There are four types of stomach ulcers. Each type occurs on a different part of the stomach lining. These are different from duodenal ulcers, although they develop nearby and have similar causes and symptoms.

Stomach ulcers, also called gastric ulcers, are sores that form in the stomach lining.

Stomach ulcers are most commonly the result of inflammation from infection with Helicobacter pylori (H. pylori) bacteria or through long-term use of nonsteroidal anti-inflammatory drugs (NSAIDs).

Men over age 60 are more likely to get stomach ulcers, but they can occur in people of any sex or age.

Doctors may classify stomach ulcers based on their location in the stomach. Treatment for all types of stomach ulcers usually involves antibiotics and medications to reduce stomach acid.

Is there a difference between a stomach ulcer and a peptic ulcer?

A stomach ulcer is a type of peptic ulcer. Peptic ulcers also include duodenal ulcers, which form on the upper part of the small intestine.

It’s possible to have both stomach and duodenal ulcers at the same time. These are known as gastroduodenal ulcers.

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Doctors classify gastric or stomach ulcers into four types, depending on their location in the stomach:

  • Type 1: Type 1 gastric ulcers form near the lesser curvature — the short, curved, right border of the stomach. This is the most common place for a gastric ulcer to form.
  • Type 2: Type 2 gastric ulcers are usually found near the duodenum or pyloric channel, where the stomach meets the upper part of the small intestine (duodenum). Type 2 gastric ulcers co-occur with ulcers in the duodenum.
  • Type 3: Type 3 ulcers are found in the prepyloric region of the stomach, which is located just above the pylorus. The pylorus is the opening to the small intestine.
  • Type 4: Type 4 gastric ulcers form higher up on the lesser curvature of the stomach near the cardia. The cardia is the part of the stomach that is closest to the esophagus.

The main symptom of a stomach ulcer is a gnawing or burning pain in the middle of the stomach. But not all stomach ulcers are painful. Some ulcers don’t cause any symptoms until they lead to complications.

Unlike types 1 and 4 stomach ulcers, types 2 and 3 stomach ulcers also cause the body to secrete excess stomach acid. Symptoms of excess acid secretion may include:

A duodenal ulcer is a peptic ulcer that forms in the first part of the small intestine (duodenum). Like gastric ulcers, the most common causes of duodenal ulcers are H. pylori infection and a history of heavy NSAID use.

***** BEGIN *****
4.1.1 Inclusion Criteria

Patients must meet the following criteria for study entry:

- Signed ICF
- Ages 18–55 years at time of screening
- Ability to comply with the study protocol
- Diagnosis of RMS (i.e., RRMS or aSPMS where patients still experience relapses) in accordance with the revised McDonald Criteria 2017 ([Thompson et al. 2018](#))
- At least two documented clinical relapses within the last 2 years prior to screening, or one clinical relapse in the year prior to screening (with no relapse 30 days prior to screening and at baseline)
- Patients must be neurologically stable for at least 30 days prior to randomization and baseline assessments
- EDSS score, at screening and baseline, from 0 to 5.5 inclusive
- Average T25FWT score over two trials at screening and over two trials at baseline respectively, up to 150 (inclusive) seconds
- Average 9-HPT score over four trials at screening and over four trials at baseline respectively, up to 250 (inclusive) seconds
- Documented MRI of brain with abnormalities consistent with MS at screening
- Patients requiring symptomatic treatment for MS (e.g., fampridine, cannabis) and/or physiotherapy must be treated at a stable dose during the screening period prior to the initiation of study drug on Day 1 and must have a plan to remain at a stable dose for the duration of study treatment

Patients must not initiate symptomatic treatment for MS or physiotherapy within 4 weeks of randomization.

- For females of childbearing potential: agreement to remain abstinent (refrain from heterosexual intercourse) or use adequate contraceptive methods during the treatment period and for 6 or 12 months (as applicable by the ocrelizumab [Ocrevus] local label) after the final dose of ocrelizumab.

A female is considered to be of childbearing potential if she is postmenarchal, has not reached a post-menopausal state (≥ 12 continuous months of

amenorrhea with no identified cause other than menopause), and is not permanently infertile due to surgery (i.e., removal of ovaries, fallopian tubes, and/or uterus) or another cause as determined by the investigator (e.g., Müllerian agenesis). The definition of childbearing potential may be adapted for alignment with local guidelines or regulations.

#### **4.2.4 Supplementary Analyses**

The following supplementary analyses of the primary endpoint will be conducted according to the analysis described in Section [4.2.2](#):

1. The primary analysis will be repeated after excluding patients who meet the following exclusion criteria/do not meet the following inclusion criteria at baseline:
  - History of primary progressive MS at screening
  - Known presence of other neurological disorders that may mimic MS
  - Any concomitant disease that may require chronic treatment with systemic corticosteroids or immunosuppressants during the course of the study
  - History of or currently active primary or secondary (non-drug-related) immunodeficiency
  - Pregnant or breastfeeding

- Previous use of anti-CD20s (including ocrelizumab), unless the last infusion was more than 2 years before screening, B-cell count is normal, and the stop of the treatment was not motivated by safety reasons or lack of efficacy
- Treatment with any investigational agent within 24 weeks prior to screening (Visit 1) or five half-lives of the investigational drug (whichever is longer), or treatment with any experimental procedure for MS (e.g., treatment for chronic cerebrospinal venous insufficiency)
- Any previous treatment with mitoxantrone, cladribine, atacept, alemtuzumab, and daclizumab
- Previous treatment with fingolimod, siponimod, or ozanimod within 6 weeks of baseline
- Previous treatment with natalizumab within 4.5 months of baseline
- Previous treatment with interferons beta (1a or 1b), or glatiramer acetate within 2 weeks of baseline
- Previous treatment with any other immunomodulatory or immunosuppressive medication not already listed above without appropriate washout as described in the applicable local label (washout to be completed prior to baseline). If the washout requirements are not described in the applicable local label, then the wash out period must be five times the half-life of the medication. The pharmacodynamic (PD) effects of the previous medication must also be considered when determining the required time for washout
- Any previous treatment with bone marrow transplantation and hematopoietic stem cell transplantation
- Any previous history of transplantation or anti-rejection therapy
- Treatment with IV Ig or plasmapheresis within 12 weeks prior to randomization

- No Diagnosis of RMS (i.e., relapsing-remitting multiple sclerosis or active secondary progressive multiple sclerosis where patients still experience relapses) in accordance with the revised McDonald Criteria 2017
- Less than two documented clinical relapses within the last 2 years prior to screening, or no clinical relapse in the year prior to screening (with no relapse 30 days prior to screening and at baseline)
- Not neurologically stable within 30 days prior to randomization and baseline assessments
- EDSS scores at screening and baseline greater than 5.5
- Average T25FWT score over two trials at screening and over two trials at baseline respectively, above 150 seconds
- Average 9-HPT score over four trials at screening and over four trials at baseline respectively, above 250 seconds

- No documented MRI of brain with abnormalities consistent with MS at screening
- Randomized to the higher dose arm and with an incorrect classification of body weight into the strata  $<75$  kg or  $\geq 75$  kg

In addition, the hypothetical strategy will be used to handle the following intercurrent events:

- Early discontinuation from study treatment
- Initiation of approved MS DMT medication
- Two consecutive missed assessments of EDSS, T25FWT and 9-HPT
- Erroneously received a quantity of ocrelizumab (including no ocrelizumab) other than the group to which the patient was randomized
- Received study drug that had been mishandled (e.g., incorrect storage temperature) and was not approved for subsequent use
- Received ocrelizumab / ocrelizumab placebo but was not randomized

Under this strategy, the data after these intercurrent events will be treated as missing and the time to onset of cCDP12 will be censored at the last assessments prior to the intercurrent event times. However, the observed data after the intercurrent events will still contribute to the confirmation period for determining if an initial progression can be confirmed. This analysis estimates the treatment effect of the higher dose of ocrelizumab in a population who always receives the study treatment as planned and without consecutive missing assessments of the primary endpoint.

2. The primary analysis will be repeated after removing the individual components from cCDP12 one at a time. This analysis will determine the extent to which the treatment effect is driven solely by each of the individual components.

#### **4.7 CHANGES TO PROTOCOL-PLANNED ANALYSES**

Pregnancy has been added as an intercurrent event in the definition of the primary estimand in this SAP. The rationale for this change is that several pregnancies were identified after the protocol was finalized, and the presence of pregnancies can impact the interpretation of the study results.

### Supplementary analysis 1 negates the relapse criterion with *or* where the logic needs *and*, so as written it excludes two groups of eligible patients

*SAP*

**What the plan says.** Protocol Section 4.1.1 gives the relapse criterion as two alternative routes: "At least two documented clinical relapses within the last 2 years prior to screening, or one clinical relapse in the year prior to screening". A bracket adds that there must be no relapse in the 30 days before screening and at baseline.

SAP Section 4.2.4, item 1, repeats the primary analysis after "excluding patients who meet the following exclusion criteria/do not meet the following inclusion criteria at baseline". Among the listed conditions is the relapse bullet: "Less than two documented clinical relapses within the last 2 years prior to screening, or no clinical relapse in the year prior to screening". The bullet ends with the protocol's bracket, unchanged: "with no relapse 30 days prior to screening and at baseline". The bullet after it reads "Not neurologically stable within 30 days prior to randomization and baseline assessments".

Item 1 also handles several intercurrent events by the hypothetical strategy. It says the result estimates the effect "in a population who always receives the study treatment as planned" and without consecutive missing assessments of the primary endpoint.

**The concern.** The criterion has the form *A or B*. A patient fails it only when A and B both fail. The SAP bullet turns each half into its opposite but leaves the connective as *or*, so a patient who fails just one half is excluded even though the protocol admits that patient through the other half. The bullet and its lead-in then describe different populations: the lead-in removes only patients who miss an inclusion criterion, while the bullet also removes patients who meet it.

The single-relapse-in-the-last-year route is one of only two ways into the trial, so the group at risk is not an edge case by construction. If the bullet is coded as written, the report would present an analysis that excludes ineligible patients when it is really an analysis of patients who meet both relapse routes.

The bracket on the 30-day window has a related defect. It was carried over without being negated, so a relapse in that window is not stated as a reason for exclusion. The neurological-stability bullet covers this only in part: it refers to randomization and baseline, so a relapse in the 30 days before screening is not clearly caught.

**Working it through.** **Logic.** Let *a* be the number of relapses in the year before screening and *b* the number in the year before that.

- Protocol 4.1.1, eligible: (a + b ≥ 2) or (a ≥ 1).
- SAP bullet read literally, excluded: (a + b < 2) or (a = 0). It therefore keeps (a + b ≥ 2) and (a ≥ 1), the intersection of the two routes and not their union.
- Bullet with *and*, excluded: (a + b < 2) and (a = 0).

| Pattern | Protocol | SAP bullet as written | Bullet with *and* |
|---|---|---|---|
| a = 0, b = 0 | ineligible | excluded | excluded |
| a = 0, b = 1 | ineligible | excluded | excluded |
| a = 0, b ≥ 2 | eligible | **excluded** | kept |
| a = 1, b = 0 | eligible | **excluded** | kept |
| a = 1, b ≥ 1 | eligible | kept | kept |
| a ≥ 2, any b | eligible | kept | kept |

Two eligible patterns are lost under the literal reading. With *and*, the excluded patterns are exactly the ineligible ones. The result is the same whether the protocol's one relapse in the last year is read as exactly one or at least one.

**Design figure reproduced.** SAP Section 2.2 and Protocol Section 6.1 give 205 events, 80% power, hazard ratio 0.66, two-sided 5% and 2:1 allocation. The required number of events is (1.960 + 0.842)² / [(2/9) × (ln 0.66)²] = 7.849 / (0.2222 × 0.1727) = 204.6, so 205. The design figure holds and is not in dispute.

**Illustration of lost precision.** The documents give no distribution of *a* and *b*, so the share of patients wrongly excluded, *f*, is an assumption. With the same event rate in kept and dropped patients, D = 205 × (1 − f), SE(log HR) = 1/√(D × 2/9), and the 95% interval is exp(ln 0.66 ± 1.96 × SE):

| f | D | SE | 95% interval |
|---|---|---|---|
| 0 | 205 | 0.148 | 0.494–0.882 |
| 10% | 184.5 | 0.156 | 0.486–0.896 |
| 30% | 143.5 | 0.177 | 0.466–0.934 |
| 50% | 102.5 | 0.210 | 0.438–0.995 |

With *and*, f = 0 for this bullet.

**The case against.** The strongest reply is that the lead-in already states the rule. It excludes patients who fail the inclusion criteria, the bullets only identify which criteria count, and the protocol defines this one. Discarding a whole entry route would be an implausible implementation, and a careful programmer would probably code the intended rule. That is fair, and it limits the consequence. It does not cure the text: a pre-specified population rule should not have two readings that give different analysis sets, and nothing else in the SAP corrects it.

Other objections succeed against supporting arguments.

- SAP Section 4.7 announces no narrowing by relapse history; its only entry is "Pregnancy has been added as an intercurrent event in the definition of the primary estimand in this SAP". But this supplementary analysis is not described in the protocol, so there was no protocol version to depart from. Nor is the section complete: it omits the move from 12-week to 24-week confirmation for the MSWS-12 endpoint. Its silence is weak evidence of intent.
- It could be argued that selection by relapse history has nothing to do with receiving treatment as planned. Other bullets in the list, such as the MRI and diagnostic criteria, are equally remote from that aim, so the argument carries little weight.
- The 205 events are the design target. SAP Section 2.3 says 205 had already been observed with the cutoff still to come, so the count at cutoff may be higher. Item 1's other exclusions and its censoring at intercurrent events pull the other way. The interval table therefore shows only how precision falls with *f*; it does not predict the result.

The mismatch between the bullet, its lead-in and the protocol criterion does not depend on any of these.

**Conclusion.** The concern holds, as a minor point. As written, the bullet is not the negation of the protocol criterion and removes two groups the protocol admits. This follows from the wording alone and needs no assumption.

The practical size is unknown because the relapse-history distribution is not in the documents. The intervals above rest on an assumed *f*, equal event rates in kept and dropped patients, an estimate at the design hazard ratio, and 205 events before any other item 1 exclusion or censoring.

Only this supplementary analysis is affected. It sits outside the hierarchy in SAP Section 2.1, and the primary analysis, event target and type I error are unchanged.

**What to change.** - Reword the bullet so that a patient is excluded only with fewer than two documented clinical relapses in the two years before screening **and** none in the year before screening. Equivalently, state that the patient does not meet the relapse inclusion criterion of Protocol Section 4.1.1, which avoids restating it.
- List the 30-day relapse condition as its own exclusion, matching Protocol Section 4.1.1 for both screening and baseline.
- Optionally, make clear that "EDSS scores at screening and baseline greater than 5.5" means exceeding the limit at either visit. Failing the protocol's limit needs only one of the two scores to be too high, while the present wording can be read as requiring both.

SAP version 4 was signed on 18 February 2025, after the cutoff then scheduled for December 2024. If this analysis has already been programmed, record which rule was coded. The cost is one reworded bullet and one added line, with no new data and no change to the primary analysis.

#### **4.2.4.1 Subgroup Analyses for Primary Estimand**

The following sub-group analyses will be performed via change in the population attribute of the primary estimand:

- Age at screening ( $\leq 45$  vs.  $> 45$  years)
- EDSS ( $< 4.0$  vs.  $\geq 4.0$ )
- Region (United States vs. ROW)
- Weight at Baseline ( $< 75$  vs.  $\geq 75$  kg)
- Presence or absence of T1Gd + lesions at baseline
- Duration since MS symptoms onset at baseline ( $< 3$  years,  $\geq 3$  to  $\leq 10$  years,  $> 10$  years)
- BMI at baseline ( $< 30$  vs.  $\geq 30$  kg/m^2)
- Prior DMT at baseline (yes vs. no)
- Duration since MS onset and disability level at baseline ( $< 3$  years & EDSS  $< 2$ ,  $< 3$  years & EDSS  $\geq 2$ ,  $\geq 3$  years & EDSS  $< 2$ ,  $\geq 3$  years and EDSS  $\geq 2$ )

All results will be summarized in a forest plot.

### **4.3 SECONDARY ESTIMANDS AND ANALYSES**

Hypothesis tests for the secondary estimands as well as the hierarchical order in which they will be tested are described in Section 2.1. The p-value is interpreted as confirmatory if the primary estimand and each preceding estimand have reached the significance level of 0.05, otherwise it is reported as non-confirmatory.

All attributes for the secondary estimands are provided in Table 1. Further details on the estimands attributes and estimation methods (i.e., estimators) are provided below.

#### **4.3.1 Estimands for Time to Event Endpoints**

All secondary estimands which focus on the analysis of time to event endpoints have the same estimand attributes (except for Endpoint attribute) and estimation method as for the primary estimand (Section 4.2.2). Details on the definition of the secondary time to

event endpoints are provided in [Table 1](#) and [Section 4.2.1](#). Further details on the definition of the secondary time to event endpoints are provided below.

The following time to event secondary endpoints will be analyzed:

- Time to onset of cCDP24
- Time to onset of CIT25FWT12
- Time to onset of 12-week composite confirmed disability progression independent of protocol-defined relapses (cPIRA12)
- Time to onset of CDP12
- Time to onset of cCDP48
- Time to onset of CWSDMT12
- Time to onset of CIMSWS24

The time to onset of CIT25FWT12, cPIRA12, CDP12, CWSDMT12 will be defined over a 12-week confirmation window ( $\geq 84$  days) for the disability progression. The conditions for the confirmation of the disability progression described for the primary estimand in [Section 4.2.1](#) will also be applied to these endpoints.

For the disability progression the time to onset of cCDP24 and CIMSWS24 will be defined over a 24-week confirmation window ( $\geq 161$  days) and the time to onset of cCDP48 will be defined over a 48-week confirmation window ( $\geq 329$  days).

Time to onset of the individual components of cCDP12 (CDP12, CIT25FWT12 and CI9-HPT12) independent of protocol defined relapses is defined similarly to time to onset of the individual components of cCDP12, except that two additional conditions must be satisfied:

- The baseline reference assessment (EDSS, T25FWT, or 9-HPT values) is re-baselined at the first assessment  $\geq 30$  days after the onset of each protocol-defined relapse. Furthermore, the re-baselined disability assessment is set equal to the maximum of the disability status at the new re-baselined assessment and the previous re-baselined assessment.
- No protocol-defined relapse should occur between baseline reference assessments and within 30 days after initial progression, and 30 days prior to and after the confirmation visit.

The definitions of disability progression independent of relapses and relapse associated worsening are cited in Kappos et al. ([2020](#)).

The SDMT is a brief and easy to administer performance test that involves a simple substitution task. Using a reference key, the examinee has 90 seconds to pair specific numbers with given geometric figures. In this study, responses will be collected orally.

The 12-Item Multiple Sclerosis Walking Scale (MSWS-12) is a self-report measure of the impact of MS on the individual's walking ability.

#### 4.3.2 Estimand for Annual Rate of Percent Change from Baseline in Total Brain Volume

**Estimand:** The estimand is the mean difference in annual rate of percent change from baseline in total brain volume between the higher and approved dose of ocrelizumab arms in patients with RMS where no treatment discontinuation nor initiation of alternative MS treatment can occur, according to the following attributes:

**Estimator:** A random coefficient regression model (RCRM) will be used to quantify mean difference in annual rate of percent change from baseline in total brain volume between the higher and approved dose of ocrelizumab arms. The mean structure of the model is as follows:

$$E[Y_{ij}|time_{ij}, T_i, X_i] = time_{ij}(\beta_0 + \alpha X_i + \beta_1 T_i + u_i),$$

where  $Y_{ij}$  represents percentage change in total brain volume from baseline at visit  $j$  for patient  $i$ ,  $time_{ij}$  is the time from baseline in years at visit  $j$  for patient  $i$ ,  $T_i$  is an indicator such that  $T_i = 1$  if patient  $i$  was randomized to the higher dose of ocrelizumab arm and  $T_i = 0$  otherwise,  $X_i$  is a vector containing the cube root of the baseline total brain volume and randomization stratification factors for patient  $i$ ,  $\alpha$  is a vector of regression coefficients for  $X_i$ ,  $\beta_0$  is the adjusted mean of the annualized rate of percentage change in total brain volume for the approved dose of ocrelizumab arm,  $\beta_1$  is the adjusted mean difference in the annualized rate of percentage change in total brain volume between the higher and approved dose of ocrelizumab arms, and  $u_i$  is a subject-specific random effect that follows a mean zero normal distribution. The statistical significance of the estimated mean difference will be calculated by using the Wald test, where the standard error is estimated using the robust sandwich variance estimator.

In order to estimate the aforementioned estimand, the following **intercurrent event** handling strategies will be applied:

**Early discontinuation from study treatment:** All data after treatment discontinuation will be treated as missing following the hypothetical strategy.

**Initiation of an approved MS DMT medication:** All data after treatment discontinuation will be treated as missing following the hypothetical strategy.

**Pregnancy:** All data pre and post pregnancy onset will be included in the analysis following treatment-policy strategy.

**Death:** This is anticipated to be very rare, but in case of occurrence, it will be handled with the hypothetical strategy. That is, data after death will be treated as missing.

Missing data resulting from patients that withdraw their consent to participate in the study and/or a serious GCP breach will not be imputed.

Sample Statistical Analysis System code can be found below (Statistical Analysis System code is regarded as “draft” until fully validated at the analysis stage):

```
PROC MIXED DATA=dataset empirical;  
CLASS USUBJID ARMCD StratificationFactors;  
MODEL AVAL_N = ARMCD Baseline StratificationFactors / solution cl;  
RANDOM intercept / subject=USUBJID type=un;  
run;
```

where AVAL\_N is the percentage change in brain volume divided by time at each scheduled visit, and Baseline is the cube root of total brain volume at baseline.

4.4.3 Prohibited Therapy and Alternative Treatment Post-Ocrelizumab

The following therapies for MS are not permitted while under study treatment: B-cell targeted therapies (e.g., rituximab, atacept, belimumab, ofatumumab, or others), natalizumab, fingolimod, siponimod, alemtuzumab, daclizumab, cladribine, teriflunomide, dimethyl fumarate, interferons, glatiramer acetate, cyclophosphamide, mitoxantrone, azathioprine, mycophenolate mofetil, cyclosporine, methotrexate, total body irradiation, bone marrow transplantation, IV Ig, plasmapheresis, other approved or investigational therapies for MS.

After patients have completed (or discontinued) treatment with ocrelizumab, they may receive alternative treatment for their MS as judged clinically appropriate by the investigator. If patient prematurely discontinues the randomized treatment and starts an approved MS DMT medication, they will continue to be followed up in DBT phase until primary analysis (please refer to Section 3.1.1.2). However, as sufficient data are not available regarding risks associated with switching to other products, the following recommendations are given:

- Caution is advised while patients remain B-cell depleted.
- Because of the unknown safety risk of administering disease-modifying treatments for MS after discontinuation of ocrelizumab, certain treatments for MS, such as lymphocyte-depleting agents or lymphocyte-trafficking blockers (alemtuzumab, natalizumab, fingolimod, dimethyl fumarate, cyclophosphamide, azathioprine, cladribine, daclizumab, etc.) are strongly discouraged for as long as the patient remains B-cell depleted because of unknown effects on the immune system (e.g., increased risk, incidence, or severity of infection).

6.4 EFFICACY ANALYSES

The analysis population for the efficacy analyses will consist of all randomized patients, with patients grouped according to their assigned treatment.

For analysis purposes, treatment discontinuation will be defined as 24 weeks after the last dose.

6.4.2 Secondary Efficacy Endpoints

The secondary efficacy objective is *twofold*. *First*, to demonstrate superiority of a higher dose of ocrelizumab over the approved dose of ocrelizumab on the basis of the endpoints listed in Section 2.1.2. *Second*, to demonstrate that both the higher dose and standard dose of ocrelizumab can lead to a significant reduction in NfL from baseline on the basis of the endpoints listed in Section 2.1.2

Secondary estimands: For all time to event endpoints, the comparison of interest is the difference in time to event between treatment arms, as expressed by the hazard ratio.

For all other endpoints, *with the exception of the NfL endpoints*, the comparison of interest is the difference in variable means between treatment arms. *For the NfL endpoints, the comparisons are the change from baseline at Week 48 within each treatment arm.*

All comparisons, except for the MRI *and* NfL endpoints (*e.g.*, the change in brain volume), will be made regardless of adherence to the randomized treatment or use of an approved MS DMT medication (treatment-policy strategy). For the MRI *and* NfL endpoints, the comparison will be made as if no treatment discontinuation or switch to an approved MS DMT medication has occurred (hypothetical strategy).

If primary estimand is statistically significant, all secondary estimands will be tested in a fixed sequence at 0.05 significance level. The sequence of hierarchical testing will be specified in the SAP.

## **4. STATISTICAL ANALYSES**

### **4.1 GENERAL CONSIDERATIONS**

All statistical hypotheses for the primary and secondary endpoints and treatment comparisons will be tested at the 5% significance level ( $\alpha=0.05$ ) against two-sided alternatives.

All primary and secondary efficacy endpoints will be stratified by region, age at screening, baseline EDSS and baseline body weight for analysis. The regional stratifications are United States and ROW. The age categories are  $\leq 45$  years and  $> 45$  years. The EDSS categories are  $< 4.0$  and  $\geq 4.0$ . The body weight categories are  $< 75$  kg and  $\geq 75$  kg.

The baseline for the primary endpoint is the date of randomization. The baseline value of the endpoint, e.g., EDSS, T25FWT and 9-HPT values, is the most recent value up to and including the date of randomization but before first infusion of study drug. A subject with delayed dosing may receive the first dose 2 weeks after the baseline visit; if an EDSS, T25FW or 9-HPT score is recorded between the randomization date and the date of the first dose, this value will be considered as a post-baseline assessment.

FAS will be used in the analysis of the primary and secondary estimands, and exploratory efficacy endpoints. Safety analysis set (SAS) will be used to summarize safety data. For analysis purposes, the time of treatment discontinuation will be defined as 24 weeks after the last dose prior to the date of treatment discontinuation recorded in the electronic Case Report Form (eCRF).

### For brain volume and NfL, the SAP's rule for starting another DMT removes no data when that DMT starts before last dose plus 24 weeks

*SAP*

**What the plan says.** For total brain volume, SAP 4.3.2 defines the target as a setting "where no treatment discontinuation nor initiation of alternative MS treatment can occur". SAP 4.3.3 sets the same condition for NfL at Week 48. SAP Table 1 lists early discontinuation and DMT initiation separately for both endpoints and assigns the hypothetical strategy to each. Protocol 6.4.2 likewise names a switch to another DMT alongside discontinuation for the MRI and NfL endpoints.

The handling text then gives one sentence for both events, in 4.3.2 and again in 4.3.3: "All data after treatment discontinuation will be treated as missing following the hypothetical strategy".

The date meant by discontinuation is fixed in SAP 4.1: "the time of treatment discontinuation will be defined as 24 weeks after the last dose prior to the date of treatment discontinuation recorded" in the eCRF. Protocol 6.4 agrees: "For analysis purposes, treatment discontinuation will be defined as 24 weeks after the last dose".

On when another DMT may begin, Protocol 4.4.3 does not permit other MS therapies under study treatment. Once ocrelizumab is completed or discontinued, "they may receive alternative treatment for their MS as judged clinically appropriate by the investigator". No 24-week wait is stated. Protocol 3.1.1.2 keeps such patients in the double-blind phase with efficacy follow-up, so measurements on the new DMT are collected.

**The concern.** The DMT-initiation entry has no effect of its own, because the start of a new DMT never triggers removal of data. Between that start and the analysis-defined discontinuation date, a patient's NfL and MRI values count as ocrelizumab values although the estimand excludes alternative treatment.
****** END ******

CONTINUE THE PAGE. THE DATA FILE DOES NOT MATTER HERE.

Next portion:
Duodenal ulcers don’t always cause symptoms. If they do, symptoms may include stomach pain, bloating, nausea, and vomiting.

You can’t always tell the difference between a duodenal ulcer and a gastric ulcer based on symptoms alone. However, eating a meal will usually help relieve pain from a duodenal ulcer but will typically worsen pain from a gastric ulcer.

The type of stomach ulcer usually doesn’t affect treatment. If the ulcer is due to an H. pylori infection, treatment will involve antibiotics and proton pump inhibitors (PPIs), which are medications that reduce acid secretion.

As the ulcer heals, a doctor may also recommend avoiding certain foods, like coffee, spicy foods, and alcohol.

If a gastric ulcer is due to long-term use of NSAIDs, your doctor will ask you to stop taking the NSAID to allow the ulcer to heal.

If an ulcer doesn’t heal after 12 weeks or you experience complications, you might require surgery to remove the ulcer and stop acid secretion. The exact type of surgical technique your surgeon uses may vary depending on the type of stomach ulcer you have.

Most stomach ulcers will go away with time and medical treatment, regardless of the type.

If not treated, stomach ulcers can cause complications like:

  • bleeding as the ulcer wears away the stomach lining
  • perforation, when the ulcer becomes deep enough to cause a hole through the wall of your stomach
  • blockage caused by scar tissue

Gastric ulcers can also increase your risk for stomach cancer.

If a stomach ulcer requires surgery, the type of stomach ulcer could affect the outlook. For example, type 4 ulcers may be more challenging for a surgeon to operate on due to their location high along the lesser curvature of the stomach.

There are four types of gastric ulcers, and the type depends on the location in the stomach. The cause, symptoms, and treatment are similar for all types. But if your gastric ulcer is severe enough to need surgery, doctors will consider the type before deciding how to operate.

Most stomach ulcers will heal over time with treatment but can lead to complications if left untreated for too long. Talk with a doctor if you’re experiencing stomach pain before or after meals or have heartburn regularly.